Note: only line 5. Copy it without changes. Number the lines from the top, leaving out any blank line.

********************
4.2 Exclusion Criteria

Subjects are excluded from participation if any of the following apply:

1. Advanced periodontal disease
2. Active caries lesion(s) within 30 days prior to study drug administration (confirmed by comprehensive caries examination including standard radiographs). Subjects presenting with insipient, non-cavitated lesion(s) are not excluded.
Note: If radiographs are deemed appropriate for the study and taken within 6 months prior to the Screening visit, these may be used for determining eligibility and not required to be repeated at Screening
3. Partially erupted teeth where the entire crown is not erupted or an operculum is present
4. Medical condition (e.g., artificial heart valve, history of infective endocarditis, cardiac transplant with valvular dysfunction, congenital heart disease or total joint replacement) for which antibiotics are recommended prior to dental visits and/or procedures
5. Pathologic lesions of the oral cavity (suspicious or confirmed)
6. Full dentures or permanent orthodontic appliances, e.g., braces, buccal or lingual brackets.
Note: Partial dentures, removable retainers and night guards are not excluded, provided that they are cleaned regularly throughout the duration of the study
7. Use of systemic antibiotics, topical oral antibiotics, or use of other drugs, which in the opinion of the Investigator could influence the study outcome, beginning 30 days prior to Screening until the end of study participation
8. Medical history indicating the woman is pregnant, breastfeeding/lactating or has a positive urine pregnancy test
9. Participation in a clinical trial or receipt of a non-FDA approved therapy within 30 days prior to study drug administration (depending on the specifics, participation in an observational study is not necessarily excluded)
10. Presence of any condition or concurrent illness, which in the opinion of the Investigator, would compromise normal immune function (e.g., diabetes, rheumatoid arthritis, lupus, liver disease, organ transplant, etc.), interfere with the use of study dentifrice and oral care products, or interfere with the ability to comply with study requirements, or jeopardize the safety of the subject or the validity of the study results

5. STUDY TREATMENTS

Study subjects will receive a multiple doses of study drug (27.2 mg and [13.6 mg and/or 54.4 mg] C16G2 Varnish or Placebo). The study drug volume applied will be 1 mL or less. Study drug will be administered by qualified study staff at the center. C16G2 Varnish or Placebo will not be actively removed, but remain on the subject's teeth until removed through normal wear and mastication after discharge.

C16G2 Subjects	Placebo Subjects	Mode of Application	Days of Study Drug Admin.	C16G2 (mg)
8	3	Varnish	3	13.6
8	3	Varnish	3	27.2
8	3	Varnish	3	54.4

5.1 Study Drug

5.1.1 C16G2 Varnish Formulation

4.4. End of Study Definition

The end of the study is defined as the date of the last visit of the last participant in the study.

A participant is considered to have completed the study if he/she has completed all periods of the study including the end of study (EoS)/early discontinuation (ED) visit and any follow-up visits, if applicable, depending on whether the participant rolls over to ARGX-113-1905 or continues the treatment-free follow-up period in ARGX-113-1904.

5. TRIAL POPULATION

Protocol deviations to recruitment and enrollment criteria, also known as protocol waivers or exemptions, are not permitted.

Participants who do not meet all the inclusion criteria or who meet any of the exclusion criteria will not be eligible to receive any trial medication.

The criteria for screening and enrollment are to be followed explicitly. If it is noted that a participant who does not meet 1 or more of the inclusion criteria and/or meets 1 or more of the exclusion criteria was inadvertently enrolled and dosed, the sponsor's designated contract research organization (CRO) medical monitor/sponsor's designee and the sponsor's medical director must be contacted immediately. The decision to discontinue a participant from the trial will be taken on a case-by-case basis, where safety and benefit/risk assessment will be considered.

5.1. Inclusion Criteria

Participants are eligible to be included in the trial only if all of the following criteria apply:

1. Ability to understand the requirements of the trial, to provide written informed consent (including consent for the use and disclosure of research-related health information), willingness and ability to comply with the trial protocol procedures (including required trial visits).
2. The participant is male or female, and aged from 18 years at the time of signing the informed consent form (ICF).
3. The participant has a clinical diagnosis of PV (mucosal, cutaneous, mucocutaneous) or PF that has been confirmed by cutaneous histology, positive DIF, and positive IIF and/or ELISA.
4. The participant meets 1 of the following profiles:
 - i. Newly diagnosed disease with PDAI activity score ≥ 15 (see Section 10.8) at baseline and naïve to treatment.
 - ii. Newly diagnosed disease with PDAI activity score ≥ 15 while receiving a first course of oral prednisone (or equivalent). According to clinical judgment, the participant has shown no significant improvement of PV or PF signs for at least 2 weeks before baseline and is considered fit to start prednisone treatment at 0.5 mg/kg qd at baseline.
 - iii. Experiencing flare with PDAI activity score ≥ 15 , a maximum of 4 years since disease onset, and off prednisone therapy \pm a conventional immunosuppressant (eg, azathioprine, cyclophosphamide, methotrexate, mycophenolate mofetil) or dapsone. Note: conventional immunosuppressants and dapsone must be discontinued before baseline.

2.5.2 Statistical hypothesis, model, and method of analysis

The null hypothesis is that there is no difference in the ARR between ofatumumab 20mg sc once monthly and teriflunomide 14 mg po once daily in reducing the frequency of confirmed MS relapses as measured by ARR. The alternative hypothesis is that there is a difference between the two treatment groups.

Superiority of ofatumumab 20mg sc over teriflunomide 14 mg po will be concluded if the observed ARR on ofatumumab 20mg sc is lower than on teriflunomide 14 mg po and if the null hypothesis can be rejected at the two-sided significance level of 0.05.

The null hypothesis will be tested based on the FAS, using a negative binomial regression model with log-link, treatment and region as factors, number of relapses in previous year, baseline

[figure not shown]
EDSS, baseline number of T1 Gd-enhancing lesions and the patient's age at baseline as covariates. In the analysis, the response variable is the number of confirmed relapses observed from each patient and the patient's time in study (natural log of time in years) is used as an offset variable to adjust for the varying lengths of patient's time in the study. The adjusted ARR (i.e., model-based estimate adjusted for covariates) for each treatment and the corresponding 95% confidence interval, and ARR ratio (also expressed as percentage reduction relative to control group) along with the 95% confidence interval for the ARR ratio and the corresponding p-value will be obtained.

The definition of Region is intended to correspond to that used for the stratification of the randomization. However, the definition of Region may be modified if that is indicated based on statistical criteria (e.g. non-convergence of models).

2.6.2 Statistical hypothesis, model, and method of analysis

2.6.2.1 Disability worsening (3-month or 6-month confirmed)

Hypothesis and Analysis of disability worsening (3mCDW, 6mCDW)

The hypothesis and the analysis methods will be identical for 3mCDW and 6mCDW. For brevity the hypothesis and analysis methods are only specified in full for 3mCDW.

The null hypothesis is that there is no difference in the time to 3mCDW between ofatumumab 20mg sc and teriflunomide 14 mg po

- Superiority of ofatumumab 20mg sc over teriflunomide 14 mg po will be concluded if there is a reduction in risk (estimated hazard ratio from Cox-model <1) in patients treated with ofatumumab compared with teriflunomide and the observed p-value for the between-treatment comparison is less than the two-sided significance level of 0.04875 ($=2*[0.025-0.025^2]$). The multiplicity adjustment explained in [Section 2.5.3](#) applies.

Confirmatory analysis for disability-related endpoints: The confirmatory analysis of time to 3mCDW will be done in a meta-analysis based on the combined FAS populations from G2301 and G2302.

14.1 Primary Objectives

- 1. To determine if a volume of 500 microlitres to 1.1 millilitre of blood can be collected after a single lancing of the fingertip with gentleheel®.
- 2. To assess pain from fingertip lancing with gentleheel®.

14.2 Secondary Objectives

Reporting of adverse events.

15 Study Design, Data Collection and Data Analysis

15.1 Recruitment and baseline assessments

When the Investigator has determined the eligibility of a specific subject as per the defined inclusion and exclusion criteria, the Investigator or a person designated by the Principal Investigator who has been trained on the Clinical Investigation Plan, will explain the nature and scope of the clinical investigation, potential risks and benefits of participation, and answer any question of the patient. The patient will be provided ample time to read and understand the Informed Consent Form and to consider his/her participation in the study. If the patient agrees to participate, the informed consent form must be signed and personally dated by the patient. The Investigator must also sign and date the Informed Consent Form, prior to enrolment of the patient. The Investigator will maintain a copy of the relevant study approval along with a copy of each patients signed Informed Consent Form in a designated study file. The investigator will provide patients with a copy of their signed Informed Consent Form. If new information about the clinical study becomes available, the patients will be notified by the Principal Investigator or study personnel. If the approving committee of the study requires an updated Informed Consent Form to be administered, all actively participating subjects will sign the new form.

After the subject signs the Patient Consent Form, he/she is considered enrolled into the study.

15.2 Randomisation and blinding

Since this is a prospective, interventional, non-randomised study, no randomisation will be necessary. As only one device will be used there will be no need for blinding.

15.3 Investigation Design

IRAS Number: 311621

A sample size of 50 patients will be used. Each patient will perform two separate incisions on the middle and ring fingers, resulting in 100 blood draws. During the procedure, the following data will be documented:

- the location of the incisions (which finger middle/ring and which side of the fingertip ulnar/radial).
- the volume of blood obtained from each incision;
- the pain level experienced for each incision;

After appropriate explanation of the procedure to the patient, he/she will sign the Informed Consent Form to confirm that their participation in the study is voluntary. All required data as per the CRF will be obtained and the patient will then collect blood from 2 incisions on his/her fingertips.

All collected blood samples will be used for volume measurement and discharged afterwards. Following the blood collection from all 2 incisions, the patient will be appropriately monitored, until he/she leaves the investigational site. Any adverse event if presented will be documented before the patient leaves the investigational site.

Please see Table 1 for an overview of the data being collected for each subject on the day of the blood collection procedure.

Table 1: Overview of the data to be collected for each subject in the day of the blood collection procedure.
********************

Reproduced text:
Note: If radiographs are deemed appropriate for the study and taken within 6 months prior to the Screening visit, these may be used for determining eligibility and not required to be repeated at Screening